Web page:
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Palaeodemographics of individuals in Dinaledi Chamber using dental remains

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posted on 20.02.2018 by Debra Bolter, John Hawks, Barry Bogin, Noel Cameron
Hominin skeletal remains from the Dinaledi Chamber, South Africa, represent a minimum of 15 individuals of the extinct species Homo naledi. We examined the dental material from this sample in order to assess the life-history stages of individuals in the sample, in particular to determine the minimum number of individuals in the sample as a whole, and within each of six age classes. We found evidence of individuals within every age class: infant, early juvenile, late juvenile, subadult, young adult and old adult. The Dinaledi Chamber sample is notable in comparison to other samples of human, chimpanzee and fossil hominins in that it has a relatively high representation of juvenile remains, as compared to infants and adults. With 15 individuals, the sample size presented by the Dinaledi dental material is too small to test the hypothesis of attritional versus catastrophic accumulation. The data here provide a basis for further investigation of individual associations within this commingled assemblage, and provide an important comparative data set as a basis for the consideration of life history in H. naledi and other extinct hominin populations.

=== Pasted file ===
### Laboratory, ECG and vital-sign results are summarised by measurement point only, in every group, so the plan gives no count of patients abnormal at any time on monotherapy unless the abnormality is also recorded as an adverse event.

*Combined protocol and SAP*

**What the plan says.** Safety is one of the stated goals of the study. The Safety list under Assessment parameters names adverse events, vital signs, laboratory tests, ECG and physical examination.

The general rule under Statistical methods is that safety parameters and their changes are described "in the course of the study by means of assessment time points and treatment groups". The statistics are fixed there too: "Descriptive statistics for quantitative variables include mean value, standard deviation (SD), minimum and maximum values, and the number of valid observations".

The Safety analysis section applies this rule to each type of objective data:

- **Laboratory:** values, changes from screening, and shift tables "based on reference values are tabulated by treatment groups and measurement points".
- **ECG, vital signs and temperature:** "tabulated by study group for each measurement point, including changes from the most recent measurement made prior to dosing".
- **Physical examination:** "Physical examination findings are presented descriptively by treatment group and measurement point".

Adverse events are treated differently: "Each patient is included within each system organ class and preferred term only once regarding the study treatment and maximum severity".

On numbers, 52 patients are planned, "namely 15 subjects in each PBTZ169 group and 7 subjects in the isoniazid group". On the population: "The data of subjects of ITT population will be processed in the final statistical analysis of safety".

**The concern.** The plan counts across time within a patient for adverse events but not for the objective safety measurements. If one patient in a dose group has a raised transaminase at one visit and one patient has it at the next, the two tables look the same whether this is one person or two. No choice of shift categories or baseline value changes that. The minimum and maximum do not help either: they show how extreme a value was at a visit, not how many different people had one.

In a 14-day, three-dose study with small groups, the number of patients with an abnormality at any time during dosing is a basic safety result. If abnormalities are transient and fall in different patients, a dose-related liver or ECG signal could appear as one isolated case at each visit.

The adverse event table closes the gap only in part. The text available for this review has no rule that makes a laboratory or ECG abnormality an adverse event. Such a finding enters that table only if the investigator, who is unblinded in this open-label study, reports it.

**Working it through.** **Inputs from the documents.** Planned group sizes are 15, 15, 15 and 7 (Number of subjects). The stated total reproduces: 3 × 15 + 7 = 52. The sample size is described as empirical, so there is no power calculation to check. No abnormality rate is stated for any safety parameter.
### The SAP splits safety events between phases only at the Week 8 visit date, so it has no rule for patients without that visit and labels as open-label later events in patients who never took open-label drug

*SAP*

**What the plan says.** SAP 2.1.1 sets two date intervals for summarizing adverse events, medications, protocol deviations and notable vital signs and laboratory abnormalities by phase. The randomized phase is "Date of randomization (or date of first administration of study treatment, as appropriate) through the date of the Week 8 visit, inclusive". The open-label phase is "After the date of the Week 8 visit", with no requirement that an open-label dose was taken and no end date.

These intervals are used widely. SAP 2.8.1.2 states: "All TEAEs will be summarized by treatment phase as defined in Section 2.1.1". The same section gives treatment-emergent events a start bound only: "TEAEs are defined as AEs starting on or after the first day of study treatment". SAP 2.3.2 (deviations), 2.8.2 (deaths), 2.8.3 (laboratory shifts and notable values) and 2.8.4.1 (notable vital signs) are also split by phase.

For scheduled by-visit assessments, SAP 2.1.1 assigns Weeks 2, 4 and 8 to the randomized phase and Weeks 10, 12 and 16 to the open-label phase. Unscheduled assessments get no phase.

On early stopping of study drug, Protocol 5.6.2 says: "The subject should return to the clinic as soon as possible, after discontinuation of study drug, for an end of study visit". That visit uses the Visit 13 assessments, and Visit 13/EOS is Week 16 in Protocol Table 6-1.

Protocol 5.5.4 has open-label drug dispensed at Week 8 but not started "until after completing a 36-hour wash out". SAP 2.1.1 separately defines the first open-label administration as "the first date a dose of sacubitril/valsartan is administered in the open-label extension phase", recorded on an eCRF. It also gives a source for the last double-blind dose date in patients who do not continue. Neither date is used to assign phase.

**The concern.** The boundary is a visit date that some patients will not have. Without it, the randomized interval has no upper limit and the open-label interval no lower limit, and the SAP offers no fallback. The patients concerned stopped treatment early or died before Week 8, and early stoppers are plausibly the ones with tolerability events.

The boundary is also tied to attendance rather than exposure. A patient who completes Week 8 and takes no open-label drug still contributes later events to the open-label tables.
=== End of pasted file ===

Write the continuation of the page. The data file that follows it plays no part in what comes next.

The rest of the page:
Funding

National Geographic Society; National Research Foundation (South Africa); University of Wisconsin-Madison.

History

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  • Sport, Exercise and Health Sciences

Published in

South African Journal of Science

Volume

114

Issue

1-2

Citation

BOLTER, D. ... et al, 2018. Palaeodemographics of individuals in Dinaledi Chamber using dental remains. South African Journal of Science, 114 (1-2), Art. #2017-0066.

Publisher

Academy of Science of South Africa © The Author(s)

Version

VoR (Version of Record)

Publisher statement

This work is made available according to the conditions of the Creative Commons Attribution 4.0 International (CC BY 4.0) licence. Full details of this licence are available at: http://creativecommons.org/licenses/ by/4.0/

Publication date

2018

Notes

This is an Open Access Article. It is published by the Academy of Science of South Africa under the Creative Commons Attribution 4.0 International Licence (CC BY). Full details of this licence are available at: http://creativecommons.org/licenses/by/4.0/

eISSN

1996-7489

Language

en

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